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Posts Tagged ‘carpe diem’

As long-time readers of my blog might recall, at the end of April every year I write about my mother as a way to remember the anniversary of her death.

I was kind of on the fence about writing about her this year. I didn’t really know what I wanted to say. It’s been a long time.

It’s interesting because after someone dies, it doesn’t mean your relationship with them comes to a full stop. You still carry on with it, only it exists in your own head instead of in the outside world, for the most part. Anyway, my relationship with my mom has been a bit turbulent this last year. I think that’s a good thing, but it does leave me feeling a bit more ambivalent than I might otherwise feel.

But then I got an email this afternoon announcing the sudden death of a colleague of mine. She was fine, in good health. I saw her two weeks ago. She was hit by a bike while taking a walk one morning early this week, and she received a head injury, and that was it. She never woke up.

I don’t want to offer you platitudes. I don’t want to offer myself those platitudes either.

Sudden death, or really any kind of death, makes you consider what is actually important.

IMG_1771

Living every day as though it’s your last sounds great but is really bad advice. We can’t actually do that. If you think about an agrarian society, for example, if everyone lived as if today was the last day, no one would bother to work the fields. Why would they? And then everyone would starve to death unless they lived in the type of climate where you can gather enough on a day-to-day basis to survive.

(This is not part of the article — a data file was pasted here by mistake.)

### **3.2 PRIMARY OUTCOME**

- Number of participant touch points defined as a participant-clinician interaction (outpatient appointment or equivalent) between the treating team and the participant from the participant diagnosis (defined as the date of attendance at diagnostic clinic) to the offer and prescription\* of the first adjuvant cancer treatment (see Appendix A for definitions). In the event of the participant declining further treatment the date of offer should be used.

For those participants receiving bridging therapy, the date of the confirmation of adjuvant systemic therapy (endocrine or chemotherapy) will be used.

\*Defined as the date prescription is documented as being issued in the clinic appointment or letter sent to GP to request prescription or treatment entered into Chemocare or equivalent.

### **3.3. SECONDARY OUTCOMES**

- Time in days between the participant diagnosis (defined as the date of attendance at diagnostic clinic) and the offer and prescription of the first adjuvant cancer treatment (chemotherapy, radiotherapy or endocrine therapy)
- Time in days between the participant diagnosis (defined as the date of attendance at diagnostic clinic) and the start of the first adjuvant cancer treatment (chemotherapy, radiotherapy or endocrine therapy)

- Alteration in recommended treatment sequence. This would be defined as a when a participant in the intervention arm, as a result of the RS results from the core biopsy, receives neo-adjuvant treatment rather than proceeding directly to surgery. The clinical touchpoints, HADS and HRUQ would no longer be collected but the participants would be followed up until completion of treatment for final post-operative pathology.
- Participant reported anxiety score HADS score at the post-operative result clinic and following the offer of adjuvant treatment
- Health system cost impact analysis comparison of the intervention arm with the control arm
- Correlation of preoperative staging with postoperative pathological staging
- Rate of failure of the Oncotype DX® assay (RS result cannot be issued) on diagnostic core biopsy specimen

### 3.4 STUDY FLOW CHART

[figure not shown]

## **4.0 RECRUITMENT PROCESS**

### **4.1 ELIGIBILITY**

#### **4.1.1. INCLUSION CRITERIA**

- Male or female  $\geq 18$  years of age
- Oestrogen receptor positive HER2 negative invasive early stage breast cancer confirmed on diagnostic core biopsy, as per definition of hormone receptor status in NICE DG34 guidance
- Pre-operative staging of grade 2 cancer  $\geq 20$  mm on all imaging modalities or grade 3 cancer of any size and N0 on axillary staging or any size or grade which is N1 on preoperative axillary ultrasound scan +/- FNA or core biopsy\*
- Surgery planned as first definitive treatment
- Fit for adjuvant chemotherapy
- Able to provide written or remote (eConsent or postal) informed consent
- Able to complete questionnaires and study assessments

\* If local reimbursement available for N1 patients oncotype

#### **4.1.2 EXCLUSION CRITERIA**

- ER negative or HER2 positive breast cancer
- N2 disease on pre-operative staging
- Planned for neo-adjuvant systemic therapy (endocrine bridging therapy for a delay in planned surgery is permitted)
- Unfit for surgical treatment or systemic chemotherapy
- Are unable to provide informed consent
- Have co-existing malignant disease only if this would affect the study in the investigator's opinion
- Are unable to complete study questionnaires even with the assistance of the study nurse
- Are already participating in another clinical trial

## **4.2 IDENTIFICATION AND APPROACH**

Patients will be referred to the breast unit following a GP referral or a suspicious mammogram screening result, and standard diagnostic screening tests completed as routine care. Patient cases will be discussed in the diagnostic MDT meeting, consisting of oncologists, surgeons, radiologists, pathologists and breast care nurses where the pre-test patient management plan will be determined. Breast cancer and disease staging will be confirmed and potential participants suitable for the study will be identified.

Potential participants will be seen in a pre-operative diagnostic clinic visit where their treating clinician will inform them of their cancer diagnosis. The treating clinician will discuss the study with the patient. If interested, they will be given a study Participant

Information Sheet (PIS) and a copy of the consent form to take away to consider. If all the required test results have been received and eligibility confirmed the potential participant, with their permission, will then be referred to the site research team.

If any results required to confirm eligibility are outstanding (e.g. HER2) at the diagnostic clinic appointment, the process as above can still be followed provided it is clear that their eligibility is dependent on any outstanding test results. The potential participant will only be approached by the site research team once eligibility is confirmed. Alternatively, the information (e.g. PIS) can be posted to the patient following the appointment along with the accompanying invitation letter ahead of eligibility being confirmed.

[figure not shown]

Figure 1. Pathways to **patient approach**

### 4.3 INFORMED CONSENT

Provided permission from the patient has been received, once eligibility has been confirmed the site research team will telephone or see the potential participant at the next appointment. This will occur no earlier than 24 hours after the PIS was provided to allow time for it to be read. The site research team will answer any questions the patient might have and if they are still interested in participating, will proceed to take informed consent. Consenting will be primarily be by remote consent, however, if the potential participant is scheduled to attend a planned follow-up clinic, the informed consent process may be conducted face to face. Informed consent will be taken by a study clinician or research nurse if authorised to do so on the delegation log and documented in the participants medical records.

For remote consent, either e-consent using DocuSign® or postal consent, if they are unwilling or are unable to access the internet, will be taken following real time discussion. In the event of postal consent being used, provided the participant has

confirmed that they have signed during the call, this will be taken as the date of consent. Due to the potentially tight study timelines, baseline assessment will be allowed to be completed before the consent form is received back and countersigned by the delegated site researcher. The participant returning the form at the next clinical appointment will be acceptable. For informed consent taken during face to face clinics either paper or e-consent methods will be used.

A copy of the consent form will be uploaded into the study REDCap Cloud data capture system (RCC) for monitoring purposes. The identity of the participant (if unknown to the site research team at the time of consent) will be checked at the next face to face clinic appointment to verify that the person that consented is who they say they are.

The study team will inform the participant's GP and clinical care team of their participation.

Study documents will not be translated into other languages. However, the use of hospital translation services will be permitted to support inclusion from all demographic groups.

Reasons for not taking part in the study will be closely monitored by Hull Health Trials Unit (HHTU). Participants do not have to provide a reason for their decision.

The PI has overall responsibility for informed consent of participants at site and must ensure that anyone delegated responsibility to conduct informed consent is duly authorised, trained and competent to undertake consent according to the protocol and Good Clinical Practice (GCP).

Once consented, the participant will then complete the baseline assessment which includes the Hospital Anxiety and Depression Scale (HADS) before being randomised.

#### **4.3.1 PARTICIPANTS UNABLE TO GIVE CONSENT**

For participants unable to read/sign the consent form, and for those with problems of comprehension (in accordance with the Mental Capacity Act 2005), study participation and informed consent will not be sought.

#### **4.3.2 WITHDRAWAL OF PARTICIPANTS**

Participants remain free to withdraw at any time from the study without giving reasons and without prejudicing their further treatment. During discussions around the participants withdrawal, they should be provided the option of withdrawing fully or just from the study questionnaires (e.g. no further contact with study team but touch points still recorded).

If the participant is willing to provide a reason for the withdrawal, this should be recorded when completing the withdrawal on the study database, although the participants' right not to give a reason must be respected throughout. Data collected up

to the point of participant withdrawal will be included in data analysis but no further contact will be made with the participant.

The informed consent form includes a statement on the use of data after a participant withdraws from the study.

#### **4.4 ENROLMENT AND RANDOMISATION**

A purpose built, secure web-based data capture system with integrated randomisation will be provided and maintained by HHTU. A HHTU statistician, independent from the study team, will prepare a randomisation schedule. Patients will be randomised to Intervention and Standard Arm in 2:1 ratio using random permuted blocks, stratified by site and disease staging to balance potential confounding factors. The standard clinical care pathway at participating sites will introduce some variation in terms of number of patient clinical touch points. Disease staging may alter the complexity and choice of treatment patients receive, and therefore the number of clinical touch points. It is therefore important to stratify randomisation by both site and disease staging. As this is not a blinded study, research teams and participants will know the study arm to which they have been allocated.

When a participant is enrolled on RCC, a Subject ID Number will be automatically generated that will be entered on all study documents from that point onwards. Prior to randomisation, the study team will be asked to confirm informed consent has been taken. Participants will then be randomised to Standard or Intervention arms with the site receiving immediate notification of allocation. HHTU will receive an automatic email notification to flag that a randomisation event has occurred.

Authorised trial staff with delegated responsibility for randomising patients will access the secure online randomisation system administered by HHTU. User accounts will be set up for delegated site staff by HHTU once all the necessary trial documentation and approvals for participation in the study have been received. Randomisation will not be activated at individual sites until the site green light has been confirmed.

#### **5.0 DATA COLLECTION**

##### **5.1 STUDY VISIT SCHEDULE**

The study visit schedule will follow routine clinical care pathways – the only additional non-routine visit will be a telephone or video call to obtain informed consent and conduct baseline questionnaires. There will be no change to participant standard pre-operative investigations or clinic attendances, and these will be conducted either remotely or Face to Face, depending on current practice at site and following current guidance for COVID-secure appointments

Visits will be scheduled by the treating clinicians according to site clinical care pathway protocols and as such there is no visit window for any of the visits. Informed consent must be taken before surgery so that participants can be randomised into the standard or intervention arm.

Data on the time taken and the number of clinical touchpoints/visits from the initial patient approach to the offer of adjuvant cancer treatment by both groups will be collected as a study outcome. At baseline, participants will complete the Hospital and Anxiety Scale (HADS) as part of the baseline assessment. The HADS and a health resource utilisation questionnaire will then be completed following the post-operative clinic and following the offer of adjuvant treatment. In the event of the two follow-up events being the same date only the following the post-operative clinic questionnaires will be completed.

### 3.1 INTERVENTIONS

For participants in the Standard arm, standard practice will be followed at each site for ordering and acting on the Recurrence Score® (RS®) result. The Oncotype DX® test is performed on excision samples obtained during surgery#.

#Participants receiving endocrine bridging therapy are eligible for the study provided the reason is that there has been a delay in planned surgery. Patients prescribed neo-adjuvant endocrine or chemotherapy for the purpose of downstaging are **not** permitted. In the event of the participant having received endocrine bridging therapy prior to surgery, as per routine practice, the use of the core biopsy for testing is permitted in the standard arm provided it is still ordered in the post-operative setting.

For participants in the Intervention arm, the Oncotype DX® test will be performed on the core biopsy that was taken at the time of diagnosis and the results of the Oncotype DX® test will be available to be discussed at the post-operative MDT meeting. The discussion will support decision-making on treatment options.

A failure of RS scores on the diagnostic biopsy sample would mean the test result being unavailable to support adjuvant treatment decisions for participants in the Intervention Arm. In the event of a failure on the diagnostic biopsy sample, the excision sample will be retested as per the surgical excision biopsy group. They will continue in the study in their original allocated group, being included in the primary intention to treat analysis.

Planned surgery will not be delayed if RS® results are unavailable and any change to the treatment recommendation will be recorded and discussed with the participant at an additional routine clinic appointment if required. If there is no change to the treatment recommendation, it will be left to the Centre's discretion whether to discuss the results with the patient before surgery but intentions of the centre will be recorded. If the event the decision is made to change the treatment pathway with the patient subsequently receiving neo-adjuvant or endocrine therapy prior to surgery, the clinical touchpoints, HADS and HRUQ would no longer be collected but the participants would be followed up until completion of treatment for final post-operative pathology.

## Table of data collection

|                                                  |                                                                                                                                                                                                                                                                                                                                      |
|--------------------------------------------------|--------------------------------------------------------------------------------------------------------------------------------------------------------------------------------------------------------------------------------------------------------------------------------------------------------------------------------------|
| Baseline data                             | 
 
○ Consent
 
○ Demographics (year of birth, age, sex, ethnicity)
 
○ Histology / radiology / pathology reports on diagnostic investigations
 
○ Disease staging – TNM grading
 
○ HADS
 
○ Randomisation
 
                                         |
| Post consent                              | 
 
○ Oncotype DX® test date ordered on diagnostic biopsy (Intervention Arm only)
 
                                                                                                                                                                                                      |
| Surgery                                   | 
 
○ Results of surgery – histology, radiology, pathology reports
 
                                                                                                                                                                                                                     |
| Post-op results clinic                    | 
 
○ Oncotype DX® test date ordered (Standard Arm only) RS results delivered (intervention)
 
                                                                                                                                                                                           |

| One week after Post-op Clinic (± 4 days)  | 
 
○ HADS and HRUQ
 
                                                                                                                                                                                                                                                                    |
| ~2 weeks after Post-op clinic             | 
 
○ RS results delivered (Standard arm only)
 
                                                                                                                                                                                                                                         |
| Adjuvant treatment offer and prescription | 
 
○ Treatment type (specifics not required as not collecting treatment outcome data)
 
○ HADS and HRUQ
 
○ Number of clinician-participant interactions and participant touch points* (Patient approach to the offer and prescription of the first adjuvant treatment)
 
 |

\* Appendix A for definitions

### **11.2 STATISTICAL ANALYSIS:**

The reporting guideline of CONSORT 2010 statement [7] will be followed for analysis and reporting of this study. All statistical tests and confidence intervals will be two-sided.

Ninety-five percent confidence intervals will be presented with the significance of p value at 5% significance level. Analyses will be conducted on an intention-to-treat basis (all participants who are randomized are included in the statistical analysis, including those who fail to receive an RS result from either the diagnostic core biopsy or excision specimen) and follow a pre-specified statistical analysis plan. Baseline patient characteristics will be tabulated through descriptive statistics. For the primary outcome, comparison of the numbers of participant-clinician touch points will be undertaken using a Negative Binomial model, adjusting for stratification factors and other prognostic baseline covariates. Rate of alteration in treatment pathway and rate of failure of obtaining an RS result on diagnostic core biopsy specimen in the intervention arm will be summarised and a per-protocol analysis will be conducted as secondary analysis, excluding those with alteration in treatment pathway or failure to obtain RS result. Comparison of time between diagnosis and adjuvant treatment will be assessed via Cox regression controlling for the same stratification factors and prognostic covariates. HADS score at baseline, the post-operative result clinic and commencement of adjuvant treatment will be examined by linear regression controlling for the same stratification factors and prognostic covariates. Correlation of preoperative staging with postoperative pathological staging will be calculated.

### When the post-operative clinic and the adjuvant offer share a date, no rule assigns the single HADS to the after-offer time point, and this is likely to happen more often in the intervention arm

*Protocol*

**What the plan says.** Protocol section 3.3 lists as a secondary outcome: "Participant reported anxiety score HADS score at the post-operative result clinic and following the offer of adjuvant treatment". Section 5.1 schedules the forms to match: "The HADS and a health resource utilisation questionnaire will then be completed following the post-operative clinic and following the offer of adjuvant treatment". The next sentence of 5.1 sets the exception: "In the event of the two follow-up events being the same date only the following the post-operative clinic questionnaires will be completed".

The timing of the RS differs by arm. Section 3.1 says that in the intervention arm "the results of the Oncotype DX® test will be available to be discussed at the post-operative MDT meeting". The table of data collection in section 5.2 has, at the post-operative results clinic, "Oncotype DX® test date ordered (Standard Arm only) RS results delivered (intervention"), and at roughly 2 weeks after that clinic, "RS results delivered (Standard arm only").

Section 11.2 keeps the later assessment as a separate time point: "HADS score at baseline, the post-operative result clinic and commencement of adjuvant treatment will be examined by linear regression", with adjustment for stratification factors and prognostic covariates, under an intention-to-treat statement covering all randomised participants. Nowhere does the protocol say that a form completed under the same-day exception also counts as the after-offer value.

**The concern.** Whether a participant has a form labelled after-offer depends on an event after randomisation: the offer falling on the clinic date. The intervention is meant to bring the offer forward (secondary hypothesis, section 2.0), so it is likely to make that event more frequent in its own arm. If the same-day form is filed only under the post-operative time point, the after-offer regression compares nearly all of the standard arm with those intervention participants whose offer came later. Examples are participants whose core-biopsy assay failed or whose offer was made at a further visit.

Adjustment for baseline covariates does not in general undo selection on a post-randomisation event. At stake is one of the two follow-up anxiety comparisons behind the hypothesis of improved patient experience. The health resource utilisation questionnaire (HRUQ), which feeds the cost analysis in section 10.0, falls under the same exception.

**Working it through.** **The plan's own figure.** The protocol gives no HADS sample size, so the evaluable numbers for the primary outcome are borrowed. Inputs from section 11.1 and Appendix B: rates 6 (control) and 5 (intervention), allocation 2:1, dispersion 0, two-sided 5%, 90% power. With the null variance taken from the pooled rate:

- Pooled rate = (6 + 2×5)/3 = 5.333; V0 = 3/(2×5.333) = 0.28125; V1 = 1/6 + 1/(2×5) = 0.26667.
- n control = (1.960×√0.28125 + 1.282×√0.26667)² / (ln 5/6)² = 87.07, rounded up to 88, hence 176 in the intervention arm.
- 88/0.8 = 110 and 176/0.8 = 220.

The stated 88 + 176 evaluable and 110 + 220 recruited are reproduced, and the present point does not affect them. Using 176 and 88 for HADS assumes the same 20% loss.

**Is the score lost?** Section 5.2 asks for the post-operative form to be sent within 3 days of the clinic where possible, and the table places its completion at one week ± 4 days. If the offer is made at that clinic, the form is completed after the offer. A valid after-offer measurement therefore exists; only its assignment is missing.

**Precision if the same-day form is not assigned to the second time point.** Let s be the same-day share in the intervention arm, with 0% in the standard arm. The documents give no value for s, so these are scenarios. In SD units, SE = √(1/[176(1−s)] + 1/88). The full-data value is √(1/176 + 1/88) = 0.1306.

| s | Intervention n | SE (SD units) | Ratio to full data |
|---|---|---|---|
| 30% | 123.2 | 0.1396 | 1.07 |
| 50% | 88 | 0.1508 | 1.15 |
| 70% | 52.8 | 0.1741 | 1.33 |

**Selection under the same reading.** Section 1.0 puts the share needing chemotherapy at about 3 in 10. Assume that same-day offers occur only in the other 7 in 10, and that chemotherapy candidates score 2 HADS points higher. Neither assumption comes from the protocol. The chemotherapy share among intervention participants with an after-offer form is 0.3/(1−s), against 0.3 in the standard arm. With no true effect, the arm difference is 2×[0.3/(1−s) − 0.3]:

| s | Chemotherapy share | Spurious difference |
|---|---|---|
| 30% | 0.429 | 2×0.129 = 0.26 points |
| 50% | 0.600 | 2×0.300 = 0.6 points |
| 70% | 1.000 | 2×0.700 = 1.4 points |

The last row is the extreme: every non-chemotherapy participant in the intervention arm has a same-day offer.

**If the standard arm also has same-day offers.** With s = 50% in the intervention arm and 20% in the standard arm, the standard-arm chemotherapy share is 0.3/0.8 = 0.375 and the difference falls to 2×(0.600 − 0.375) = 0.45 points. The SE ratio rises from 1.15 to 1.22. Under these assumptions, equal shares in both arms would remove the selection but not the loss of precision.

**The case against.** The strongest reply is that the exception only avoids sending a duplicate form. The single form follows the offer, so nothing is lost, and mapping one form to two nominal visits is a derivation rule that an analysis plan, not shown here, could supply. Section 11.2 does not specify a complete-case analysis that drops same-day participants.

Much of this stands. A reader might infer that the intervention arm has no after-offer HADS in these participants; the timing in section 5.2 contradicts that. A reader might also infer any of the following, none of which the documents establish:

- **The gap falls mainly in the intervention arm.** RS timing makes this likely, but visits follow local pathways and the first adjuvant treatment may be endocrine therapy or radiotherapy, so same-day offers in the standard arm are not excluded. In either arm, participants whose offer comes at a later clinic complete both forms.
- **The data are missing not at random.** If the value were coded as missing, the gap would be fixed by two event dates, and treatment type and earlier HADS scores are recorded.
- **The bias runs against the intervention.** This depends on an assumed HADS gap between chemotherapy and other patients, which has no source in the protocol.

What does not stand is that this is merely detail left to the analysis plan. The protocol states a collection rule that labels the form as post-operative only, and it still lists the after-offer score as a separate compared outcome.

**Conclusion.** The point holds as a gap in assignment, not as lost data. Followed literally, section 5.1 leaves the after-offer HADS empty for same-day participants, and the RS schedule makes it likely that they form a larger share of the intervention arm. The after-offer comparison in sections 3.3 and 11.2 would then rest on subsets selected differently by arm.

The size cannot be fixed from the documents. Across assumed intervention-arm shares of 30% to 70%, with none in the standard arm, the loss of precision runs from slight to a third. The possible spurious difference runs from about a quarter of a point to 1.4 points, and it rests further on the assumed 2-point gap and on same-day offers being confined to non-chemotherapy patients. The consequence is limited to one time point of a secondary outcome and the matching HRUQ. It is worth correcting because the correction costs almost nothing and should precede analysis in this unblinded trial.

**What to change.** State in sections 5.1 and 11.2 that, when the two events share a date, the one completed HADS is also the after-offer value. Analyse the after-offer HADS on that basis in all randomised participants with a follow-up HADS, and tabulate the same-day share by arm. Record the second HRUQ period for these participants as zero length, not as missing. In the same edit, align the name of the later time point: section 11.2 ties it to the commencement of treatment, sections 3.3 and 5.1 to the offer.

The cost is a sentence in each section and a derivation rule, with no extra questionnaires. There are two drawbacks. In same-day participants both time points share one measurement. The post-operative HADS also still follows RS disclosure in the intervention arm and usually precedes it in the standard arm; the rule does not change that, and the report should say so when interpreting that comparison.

In other words, living every day as if it’s the last limits focus too severely.

But you can think about what matters to you and try to spend at least some time and focus on that every day. Sometimes it might only be a little bit. Sometimes it might be more.

The trick is, we don’t want to subsume ourselves to the fear of loss. We don’t want to become the captive to the idea that there might not be a tomorrow, that today is everything, that failures can’t be followed by successes, that there will never be another chance, that if you don’t give everything today, you may lose what you care about tomorrow. The fear of death can keep you so tightly in a cage.

So where does that leave us?

I was talking to my friend on the phone today, and I asked him what I should write about for this blog post. He gamely came up with a bunch of ideas, all of which I rejected, and we went on to talk about other things. And of course, it’s one of those other things I would like to write about.

We were talking about Matthew McConaughey’s Oscar acceptance speech last year. I hadn’t seen it, but after hearing my friend talk about how it had been a little bit out there, I checked it out after I got off the phone. I don’t want to talk about the part of the speech that was out there, though. I want to talk about something he said before that part.

He said he wanted to thank his mother because she had taught him and his brothers to respect themselves. And he’s realized that respecting himself made it a lot easier to respect others.

Yes.

So today that’s what I have for you. Love, yes, Connection, yes. But also one way to achieve those things in a healthy way: respect. Self respect first, and then from a true respect that lives deep within us will come respect for those around us. And with respect comes empathy and kindness and empowerment. That’s what I think is important.